Micro-reviews (March 2023)

Posted by Paul Samael on Monday, March 13, 2023 Under: Book reviews
The Anomaly, The Animals In That Country, In A Good Light

The Anomaly by Herve Le Tellier

This was a really enjoyable high concept literary thriller.  The plot revolves around a duplicate of Air France Flight AF0006 suddenly appearing 3 months after its first version landed in the US - so now there are 2 versions of the same plane and 2 versions of each individual who was on board.  How can something so unlikely have happened? This is where the high concept comes in, because it emerges that the most probable explanation is that the world we live in is one of possibly millions of simulations being run by super-intelligent beings for their own amusement.  Sounds utterly mad at first but try reading this article and you might change your mind. 

Anyway,  the first half of the novel introduces us to some of the characters on the plane, whilst dropping in various snippets of  information about how something weird seems to have happened in connection with the flight.  In lesser hands, the degree of jumping around between characters and the amount of withholding of information could have tended to frustrate the reader - but I certainly found myself quite engaged by all the characters and keen to find out what happens to them (and their doppelgängers).  The second half takes us more into the high concept stuff that I’ve outlined above.  Here there was potentially a risk that the big ideas overshadow everything else, but again, the novel never loses its focus on how those ideas affect its human characters.  

I was particularly impressed with it because Le Tellier is first and foremost a literary author - and in my experience, such writers aren’t always 100% convincing when they tackle sci-fi concepts (see my discussion of recent efforts by Ian McEwan and Kazuo Ishiguro).  But Le Tellier does a great job of merging the two.  I wonder if this is because the French literary tradition is a bit more comfortable with big ideas - but who knows?  I have since read another of his books, Electrico W, and although I enjoyed it, it’s very much more in litfic territory (so don’t go into it expecting something more like The Anomaly).

The Animals in that Country by Laura Jean McKay

This was another one of those books which I felt I should’ve liked based on the blurb (and all the super-enthusiastic 5 star reviews), but didn’t.  A virus is on the loose which makes humans think they can understand what animals are saying.  It turns out that what animals are saying (or possibly, what the virus makes us think they are saying) is pretty disconcerting.  Predictably, society starts to disintegrate as the virus drives people slightly mad and it all seemed to be heading off in a JG Ballard-style post-apocalyptic direction.  At first, I quite enjoyed the plain-speaking central character, an alcoholic grandma called Jean, but not enough that I wanted to spend an entire novel with her - and I have to confess I gave up at around the 60% mark.  Other reviewers have said that the animal stuff made them think about animals in a new way .  And to the author’s credit, she does not anthropomorphise them;  there is a strong sense of sharing the planet with beings which are actually quite alien to our way of thinking and with whom meaningful communication is difficult, if not impossible.   However, for me, all this would’ve been fine at short story or possibly novella length- an entire novel of it was too much.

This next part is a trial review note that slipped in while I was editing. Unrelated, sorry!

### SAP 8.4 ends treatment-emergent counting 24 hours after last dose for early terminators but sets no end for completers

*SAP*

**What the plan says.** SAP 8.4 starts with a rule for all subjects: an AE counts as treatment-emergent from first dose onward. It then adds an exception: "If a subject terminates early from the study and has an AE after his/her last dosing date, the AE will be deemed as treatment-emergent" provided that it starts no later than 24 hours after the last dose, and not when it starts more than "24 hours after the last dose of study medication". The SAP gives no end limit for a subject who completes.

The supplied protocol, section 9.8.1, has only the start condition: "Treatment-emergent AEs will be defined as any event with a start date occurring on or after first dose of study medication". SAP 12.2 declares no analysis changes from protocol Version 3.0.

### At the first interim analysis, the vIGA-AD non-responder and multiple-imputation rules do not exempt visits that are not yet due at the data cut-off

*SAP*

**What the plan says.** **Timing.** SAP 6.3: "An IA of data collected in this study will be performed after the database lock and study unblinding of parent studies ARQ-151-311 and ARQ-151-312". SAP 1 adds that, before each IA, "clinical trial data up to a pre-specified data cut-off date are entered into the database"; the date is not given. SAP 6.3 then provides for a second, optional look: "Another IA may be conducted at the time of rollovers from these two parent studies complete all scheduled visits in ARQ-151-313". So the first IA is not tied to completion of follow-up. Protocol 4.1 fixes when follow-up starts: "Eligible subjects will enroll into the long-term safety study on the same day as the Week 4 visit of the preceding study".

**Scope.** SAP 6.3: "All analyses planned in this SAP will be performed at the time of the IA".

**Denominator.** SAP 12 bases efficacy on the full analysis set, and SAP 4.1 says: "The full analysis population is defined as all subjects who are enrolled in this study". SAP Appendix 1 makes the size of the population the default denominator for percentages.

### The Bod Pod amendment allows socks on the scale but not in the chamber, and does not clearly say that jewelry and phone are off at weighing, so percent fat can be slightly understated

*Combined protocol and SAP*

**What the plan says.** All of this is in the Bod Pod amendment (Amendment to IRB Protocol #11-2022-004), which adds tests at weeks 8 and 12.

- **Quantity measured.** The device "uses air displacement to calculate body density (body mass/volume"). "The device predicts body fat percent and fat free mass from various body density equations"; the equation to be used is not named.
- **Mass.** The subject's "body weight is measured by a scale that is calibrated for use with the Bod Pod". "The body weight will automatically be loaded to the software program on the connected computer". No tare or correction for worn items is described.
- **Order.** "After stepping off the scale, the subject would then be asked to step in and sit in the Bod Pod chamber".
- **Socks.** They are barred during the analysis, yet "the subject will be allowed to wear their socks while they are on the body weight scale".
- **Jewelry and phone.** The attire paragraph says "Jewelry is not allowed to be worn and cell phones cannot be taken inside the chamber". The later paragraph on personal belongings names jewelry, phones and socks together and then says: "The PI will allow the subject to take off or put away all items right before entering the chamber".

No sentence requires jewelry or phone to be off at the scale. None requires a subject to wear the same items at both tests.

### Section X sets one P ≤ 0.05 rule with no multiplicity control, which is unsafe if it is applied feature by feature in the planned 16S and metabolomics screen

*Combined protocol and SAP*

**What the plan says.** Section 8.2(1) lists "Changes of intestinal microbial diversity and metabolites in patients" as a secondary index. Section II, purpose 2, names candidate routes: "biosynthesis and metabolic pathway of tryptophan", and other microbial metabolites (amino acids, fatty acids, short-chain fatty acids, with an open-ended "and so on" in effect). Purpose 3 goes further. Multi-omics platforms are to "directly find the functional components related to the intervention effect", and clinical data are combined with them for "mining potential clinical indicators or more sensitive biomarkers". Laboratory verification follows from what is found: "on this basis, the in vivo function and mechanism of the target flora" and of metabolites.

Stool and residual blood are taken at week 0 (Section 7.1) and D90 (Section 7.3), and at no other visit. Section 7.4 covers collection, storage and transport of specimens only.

In a Good Light by Clare Chambers

Esther works a dead-end job as a waitress whilst also freelancing part-time as an illustrator of children’s books (but not with any great success).  She’s also in a relationship with an older man that seems to be going nowhere.  We know that something awful happened to her elder brother, Christian, putting him in a wheelchair - and much of the driving force of the narrative is your desire to find out what exactly that was.  Various events in the present prompt Esther to start thinking about their upbringing, as children of parents obsessed with helping the less fortunate - and this is where the book really comes into its own with its amusing and well observed depiction of growing up in 1970s and 80s Britain, especially the acute embarrassment of having parents who won’t fork out for e.g. even moderately fashionable clothes for their children etc.  Quite a few reviewers have criticised it for implausible plot developments towards the end of the novel, suggesting that it relies too heavily on coincidence.   Whilst I can see where they’re coming from, I’m not sure that’s fair - because in fact all the characters from the past who suddenly resurface in the novel’s present have strong and plausible motivations for doing so.   Even if you end up disagreeing with me on that, the novel is still well worth reading for the material about Esther and Christian’s childhood (which takes up most of the book).  It's a really enjoyable read and whilst it's all done with a fairly light touch, it does tackle some serious issues along the way.  I also enjoyed The Editor's Wife and Learning to Swim by the same author.

In : Book reviews 

Tags: "the anomaly" "herve le tellier" "the animals in that country" "laura jean mckay" "in a good light" "clare chambers" 
blog comments powered by Disqus

About Me

Paul Samael Welcome to my blog, "Publishing Waste" which will either (a) chronicle my heroic efforts to self-publish my own fiction; or (b) demonstrate beyond a scintilla of doubt the utter futility of (a). And along the way, I will also be doing some reviews of other people's books and occasionally blogging about other stuff.
blog comments powered by Disqus

Make a free website with Yola